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See the Department of State’s Fact Sheet on Uzbekistan for additional information on U.S.-Uzbekistan relations.
Uzbek Immigration Law: Uzbek immigration laws and regulations are complex and often enforced in a discretionary, arbitrary manner. In some cases, U.S. citizen travelers have received contradictory guidance from Uzbek officials. The Department of State strives to provide accurate information but has no authority over Uzbek entry and exit controls or visa requirements. For more information, contact the Uzbek Embassy in the United States, the Uzbek Ministry of Foreign Affairs, and the Uzbek Ministry of Interior (page in Russian and Uzbek only).
Visas: All U.S. citizen travelers must possess a valid Uzbek visa in a valid U.S. passport. Visitors may not enter Uzbekistan with a valid Uzbek visa in a canceled or expired U.S. passport, even if they present another valid U.S. passport at the port of entry. Visit the visa information page of the Uzbek Embassy in Washington, D.C., for current visa information.
U.S. citizens should apply for visas well in advance of their travel. Visitors coming from countries in which Uzbekistan does not have diplomatic or consular representation should obtain visas in a third country. A list of Uzbekistan’s consular missions abroad is available on the official website of the Ministry of Foreign Affairs. Visas cannot be obtained upon arrival at Uzbek airports.
Visitors most often apply for three types of visas:
Tourist Visas (T):
Visitors who will stay at hotels should apply for tourist (T) visas. Such visitors are required to stay at hotels and may not legally stay at private residences. Hotels are responsible for registering guests with T visas with the Office of Migration and Citizenship Issues of the Ministry of Internal Affairs, commonly known as OVIR, and will ask guests to turn over their passports so that hotel staff may perform this task. Tourist visas cannot be extended after arriving in Uzbekistan.
Private Visitor Visas (PV):
Visitors who will stay at private residences (e.g., with friends or family) should apply for private visitor (PV) visas. Official invitation letters are required in order to apply for a PV visa. PV visa holders are responsible for registering at OVIR offices within three days of arrival in country. PV visa holders who stay at multiple residences are responsible for re-registering each time they move to another address and need to plan accordingly to provide for an uninterrupted registration between moves. If PV visa holders decide to stay at hotels, the hotel staff will then complete the guest’s registration with OVIR for the hotel stay.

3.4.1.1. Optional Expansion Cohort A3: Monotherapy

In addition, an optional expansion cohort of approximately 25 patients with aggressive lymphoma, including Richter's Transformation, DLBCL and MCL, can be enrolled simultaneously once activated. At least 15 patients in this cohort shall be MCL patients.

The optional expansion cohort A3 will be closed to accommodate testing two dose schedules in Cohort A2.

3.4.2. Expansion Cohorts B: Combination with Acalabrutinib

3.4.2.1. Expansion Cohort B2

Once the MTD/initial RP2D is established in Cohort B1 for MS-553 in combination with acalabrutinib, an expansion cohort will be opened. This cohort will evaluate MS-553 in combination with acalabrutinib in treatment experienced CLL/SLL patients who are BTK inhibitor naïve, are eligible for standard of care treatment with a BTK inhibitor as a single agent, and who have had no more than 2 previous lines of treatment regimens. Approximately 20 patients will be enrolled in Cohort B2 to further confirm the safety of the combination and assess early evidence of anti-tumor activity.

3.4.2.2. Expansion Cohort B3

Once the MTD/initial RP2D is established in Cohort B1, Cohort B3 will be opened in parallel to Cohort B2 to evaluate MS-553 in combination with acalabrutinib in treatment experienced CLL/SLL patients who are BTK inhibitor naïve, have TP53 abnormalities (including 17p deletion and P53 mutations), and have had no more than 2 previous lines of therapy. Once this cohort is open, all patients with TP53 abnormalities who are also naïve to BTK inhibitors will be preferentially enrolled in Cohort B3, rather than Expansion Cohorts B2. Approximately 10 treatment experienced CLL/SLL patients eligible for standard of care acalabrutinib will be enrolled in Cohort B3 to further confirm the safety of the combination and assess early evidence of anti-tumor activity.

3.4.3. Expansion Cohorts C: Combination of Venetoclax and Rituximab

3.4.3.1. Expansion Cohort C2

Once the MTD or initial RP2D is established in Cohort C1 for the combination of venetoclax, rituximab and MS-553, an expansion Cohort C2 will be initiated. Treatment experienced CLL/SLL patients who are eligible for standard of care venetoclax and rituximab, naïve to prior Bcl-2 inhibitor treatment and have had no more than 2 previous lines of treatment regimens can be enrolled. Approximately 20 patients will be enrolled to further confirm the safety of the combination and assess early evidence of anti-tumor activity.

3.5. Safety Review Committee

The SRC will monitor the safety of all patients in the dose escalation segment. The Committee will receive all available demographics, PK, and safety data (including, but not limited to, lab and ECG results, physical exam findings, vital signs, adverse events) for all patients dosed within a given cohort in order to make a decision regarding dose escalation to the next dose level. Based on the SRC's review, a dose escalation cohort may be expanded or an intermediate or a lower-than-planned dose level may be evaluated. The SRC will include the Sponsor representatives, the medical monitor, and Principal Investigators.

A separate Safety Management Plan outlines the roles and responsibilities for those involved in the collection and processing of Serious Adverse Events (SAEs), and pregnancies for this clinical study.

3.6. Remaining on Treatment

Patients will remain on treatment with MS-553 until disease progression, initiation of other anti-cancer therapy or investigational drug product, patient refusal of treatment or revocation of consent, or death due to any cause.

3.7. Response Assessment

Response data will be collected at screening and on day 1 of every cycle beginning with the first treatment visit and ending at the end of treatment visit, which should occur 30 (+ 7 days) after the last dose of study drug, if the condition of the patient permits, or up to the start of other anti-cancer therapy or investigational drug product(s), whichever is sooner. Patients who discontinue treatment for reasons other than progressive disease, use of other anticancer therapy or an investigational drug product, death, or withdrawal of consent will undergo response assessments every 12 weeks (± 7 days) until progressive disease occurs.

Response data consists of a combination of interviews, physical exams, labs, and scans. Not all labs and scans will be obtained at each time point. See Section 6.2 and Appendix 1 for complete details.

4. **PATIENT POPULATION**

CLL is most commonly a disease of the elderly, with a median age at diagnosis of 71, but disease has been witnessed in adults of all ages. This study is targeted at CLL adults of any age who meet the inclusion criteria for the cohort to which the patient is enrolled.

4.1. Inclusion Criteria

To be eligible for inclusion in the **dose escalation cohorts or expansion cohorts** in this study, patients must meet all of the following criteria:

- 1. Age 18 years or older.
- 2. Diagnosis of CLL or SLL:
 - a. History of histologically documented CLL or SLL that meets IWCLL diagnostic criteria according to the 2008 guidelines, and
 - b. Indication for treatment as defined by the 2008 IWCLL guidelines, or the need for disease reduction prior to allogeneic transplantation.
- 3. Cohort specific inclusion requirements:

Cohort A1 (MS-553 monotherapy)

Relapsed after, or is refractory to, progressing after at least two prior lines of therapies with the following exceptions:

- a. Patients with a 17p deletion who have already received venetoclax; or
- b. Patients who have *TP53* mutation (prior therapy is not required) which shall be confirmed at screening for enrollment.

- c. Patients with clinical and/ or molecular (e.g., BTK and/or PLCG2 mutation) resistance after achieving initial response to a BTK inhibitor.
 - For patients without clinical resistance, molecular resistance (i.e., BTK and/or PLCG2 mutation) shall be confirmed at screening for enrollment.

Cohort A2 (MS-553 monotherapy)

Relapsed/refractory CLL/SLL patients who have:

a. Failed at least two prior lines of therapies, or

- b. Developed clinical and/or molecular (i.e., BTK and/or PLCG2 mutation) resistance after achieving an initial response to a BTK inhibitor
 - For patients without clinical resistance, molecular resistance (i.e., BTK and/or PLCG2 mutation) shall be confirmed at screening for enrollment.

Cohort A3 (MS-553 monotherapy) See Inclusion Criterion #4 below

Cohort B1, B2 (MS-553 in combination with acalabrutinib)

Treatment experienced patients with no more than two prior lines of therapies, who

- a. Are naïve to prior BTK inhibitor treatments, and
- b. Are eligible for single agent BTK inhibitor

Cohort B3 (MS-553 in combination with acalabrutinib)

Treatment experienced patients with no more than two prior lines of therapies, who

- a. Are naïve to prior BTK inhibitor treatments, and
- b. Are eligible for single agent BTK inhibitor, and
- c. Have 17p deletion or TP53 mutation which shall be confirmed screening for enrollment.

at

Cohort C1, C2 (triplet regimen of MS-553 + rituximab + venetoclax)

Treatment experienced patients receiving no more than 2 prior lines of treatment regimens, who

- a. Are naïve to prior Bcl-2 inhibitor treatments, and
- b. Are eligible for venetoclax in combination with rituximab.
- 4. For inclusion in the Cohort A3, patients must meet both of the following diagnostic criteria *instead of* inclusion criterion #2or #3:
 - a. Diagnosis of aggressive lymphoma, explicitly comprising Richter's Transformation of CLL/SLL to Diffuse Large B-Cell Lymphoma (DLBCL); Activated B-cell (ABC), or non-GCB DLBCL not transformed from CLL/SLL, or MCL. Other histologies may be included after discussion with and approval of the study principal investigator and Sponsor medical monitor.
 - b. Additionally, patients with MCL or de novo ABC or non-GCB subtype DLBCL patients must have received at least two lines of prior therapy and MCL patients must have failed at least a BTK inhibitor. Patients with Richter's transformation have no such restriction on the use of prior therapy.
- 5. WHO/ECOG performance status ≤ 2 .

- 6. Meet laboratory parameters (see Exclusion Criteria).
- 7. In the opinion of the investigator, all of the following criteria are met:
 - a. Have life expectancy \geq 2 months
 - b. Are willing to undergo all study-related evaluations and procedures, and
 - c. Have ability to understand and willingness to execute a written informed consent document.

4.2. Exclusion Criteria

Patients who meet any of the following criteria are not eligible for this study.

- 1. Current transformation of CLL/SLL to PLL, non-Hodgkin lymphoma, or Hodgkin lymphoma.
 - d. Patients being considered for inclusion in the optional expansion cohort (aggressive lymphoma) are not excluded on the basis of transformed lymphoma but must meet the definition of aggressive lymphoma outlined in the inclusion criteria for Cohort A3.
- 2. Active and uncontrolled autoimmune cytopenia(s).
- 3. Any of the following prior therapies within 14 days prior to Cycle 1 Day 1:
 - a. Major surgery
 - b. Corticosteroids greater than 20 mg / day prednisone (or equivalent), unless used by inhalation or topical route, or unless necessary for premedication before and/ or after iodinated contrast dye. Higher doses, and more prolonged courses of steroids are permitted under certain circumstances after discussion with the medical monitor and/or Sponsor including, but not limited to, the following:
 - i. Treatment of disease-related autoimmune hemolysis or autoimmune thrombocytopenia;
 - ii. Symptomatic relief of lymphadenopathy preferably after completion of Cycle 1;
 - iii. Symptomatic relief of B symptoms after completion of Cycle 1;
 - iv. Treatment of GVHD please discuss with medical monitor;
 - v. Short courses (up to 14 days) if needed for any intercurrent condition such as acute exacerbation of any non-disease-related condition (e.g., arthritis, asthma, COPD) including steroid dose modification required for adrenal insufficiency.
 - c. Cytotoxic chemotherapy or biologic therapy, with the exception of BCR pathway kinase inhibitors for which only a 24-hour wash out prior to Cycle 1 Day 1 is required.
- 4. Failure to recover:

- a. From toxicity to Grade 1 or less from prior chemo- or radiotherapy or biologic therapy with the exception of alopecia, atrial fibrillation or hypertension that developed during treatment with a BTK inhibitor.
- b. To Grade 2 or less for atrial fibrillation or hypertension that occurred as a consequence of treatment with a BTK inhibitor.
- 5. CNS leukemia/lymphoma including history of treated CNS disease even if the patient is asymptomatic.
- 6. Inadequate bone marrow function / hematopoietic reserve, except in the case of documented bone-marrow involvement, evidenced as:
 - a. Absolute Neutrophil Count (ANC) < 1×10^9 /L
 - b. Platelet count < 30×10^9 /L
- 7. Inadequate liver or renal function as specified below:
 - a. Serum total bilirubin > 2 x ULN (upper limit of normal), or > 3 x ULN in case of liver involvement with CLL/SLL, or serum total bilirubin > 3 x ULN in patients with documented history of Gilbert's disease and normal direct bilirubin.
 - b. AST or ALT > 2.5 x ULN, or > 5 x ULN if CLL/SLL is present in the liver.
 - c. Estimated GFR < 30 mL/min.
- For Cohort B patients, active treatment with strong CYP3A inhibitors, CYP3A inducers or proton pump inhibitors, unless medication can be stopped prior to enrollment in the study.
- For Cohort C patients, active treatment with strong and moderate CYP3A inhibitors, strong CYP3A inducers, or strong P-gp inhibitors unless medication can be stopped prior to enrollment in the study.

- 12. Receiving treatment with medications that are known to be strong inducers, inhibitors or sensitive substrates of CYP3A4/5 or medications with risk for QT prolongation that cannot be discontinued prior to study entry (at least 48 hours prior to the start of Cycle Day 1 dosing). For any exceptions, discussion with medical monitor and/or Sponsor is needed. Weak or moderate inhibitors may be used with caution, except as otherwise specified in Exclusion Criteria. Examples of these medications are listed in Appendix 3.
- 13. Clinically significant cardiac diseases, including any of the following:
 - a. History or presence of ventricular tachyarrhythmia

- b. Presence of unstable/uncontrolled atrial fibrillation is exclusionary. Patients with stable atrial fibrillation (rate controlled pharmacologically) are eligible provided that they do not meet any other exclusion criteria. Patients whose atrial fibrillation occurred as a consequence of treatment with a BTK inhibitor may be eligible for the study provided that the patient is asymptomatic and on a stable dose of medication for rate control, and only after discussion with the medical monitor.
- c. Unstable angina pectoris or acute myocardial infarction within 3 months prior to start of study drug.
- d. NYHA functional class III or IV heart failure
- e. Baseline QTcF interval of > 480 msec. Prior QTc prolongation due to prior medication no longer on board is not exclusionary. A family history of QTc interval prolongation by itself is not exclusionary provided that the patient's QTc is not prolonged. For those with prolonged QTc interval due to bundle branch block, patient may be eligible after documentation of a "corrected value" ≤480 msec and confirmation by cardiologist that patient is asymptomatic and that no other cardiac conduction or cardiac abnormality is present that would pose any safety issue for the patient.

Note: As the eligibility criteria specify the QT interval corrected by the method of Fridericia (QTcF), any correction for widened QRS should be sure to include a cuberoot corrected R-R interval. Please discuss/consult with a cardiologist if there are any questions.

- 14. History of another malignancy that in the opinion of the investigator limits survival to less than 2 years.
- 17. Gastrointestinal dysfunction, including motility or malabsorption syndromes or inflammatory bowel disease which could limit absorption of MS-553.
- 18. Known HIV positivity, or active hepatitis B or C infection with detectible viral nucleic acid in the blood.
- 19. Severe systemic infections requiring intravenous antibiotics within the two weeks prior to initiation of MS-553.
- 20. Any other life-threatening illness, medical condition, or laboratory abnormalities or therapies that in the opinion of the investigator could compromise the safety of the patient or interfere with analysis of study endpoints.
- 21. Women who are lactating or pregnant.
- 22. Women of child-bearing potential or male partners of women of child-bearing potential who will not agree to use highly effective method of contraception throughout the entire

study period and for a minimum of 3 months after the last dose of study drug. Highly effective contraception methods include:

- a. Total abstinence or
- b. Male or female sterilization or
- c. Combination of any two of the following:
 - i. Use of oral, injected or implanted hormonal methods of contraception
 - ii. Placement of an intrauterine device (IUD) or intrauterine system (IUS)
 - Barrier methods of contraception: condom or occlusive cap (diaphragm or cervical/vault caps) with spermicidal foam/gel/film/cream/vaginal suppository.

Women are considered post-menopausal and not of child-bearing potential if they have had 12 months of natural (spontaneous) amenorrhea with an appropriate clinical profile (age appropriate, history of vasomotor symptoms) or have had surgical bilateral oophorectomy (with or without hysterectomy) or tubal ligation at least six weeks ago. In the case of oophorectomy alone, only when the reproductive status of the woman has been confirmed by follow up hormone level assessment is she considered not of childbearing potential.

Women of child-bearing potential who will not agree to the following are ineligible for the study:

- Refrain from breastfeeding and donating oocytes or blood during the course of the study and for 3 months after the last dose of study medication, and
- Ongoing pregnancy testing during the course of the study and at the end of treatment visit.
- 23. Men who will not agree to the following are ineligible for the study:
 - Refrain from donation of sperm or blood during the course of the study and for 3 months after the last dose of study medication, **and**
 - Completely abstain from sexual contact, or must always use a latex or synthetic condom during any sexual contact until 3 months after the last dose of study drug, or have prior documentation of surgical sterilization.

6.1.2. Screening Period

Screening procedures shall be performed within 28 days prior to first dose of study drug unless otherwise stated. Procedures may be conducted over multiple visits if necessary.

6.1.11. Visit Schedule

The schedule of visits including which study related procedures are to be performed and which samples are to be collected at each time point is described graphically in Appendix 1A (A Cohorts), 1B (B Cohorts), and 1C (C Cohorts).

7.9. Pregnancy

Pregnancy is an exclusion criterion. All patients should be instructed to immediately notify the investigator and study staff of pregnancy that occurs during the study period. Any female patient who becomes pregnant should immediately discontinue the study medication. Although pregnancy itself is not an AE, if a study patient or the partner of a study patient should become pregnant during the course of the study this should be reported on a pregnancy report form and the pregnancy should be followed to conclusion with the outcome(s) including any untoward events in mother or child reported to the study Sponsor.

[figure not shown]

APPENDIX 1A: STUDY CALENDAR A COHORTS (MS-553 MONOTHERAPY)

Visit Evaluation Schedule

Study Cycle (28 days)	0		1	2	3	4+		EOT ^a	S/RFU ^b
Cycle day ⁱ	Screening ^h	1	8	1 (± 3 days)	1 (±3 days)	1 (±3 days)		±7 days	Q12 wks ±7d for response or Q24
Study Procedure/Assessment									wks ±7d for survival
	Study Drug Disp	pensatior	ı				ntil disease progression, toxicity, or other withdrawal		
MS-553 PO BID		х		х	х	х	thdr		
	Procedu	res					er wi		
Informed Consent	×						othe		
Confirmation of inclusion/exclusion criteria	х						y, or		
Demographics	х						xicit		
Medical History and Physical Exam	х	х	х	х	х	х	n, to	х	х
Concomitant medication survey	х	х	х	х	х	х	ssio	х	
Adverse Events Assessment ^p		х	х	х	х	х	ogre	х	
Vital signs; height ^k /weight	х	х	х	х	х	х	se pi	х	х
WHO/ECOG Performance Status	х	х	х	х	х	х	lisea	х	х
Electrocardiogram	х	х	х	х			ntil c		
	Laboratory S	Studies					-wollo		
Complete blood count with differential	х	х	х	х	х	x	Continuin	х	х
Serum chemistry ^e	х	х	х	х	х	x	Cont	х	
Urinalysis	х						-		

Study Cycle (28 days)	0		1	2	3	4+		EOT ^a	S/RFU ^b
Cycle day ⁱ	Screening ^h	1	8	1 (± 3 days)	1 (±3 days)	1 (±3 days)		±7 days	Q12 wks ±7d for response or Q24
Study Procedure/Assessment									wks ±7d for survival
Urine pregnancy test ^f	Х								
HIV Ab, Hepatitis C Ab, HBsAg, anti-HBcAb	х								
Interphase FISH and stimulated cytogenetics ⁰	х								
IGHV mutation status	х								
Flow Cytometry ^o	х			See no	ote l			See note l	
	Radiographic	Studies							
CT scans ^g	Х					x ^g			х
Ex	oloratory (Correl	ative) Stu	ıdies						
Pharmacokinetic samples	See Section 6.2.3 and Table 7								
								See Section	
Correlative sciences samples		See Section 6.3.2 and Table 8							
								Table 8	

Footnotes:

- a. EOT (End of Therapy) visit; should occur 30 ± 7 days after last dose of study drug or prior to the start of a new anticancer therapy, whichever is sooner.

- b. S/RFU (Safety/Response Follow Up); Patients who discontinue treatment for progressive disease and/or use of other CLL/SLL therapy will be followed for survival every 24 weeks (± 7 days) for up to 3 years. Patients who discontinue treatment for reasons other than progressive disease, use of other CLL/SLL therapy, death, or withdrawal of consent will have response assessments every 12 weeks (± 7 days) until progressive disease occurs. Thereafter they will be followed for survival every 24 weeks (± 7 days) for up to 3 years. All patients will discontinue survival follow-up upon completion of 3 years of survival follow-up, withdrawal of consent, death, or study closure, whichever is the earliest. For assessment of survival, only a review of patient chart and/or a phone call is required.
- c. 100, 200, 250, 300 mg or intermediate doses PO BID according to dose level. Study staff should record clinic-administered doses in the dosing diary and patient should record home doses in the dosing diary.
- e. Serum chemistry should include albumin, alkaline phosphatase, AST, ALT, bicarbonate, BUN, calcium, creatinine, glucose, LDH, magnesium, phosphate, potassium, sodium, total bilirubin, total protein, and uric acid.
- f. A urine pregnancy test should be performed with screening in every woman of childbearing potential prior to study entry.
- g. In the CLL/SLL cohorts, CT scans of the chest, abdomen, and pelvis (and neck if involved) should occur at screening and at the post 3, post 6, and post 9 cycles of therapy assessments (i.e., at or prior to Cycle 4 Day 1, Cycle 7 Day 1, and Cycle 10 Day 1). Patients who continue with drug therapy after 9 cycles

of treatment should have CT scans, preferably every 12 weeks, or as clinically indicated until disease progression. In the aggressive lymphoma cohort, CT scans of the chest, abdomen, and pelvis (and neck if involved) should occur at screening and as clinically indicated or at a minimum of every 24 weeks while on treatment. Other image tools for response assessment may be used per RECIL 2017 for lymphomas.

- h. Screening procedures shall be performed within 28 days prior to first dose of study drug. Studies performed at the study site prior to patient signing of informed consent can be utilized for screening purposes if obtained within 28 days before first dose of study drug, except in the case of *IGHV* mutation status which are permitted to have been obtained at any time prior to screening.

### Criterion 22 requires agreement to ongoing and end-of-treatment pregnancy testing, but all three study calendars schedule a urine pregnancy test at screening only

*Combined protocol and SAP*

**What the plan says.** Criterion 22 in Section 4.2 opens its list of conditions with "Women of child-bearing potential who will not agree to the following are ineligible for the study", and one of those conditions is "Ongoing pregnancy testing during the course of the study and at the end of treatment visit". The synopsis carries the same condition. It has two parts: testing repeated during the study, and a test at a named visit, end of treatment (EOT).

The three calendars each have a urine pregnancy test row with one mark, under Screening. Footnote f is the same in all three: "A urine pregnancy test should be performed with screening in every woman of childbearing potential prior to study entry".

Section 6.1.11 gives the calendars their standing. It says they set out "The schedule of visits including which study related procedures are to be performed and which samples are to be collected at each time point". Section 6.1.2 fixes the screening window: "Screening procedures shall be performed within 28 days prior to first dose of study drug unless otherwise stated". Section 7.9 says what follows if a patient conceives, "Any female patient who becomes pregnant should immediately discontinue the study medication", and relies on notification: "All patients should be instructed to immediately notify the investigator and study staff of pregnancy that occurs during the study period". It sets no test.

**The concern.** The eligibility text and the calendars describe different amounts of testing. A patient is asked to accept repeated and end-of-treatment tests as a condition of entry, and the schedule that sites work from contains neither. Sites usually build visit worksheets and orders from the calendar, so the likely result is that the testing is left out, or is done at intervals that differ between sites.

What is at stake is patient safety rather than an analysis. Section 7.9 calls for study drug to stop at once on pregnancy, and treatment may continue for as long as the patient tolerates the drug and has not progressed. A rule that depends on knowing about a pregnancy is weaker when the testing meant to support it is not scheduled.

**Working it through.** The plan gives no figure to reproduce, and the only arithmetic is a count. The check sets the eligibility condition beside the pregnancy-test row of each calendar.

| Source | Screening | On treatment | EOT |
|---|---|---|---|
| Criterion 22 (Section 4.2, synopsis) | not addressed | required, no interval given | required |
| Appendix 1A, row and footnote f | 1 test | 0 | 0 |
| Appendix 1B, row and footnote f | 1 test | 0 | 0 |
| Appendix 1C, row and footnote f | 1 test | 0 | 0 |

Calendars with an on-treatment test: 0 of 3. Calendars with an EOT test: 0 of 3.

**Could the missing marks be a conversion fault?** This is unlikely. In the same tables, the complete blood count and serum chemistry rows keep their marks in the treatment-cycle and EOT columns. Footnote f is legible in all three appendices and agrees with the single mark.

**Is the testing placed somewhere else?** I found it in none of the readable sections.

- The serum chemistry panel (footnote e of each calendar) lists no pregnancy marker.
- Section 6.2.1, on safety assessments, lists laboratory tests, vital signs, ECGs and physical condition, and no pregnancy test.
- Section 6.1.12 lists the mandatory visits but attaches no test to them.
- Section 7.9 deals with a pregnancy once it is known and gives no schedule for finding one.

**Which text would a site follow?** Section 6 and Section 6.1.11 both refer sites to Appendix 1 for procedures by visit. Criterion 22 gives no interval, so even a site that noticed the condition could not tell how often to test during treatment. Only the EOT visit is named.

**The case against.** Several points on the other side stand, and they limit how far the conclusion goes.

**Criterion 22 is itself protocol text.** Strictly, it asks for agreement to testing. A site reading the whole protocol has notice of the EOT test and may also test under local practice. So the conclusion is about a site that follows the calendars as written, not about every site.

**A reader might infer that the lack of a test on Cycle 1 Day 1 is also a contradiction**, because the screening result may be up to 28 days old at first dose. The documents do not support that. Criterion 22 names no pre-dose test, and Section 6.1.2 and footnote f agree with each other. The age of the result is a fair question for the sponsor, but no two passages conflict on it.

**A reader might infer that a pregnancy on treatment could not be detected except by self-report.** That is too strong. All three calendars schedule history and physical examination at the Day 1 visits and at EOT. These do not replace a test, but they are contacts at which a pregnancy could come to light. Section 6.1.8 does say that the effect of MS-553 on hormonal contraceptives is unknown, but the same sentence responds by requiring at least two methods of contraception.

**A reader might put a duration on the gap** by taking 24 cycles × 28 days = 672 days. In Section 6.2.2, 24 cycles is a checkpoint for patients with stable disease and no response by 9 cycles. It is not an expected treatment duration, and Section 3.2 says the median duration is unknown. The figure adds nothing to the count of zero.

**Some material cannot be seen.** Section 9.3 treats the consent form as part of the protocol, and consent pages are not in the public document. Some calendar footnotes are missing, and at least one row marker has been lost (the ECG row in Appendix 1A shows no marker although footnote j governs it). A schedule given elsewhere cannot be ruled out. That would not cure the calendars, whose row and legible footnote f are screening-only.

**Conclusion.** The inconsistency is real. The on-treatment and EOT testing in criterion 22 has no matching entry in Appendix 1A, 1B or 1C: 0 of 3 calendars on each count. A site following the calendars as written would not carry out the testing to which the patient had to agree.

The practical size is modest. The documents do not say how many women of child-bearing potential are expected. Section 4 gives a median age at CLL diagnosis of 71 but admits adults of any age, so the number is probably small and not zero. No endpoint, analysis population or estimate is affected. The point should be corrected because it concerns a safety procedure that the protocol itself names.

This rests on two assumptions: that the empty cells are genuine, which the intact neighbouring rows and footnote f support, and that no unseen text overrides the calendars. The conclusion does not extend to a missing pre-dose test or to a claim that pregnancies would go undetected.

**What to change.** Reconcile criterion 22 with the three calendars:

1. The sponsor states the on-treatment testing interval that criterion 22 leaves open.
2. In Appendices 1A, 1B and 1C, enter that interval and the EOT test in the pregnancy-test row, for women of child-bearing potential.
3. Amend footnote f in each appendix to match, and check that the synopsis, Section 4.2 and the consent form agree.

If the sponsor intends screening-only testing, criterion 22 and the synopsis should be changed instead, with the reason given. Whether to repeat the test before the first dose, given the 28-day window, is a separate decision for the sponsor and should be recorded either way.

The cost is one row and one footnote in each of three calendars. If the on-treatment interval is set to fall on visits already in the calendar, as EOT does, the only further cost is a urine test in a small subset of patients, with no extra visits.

Business Visas (B):
According to the current system, U.S. citizens may request business visas with validity of up to one year and allowing multiple entries. This should be noted both on the invitation letter and the visa application. That said, the Government of Uzbekistan recently announced that it is planning on “simplifying” the visa process effective July 1, 2018 for citizens of numerous countries, including citizens of the United States. While no indications have been given that invitations and other similar requirements will not be needed, this change may indeed be part of the “simplification” process.
The U.S. Embassy is committed to visa reciprocity for U.S. citizens and welcomes any feedback on the validity of the visas U.S. citizen business travelers are receiving.
Please visit the visa information page of the Uzbek Embassy in Washington, D.C., for details about these visa categories.
Visa Validity and Duration of Stay: Uzbek visas not only indicate the validity of the visa but also the period of time a person is allowed to stay in Uzbekistan on a given trip. A visitor must leave the country before passage of the number of days listed as the authorized duration of stay on the visa. Include precise dates for your planned period of stay on your Uzbek visa application.
Overstay Penalties: Overstaying your visa by any time at all may result in a USD 2,000 fine and a delay of a week or more before the Uzbek authorities allow you to exit the country. Travel agencies and tour companies may also be fined if customers overstay their visas or for visa application errors.
Exit Visa: Tourist visa holders who are unable to depart Uzbekistan by the visa expiration date or end date of their authorized period of stay must apply for an exit visa from the OVIR office at the Tashkent International Airport. The application must be submitted before the anticipated overstay. The service normally costs USD 160, and there is no guarantee OVIR will approve the request. Private visitor visa holders must apply for extensions at the district OVIR office at which they are registered. Again, the application must be filed before any overstay, the cost is normally USD 160, and there is no guarantee of approval.
Registering Your Temporary Residence in Uzbekistan: All travelers present in Uzbekistan for more than three business days must register with OVIR in the district or city in which they are staying. All foreign nationals are required to obtain valid registration by their third day in Uzbekistan (excluding Sundays and national holidays). From the date of the initial registration, travelers are responsible for maintaining uninterrupted registration, and the initial three-day grace period no longer applies for subsequent moves. This means travelers must apply for registration at the new residence in advance of their intended move. The three-day grace period does not apply to tourist visa holders, who must register at a hotel as soon as they arrive in Uzbekistan. Therefore, it is important to apply for this registration as soon as possible to avoid a fine and other penalties. Registration fees vary depending on length of stay, ranging from USD 20 for a one-month stay to USD 200 for a stay of up to a year. Visitors without proper registration are subject to fines and deportation; the fines range from USD 1,000 to USD 12,000.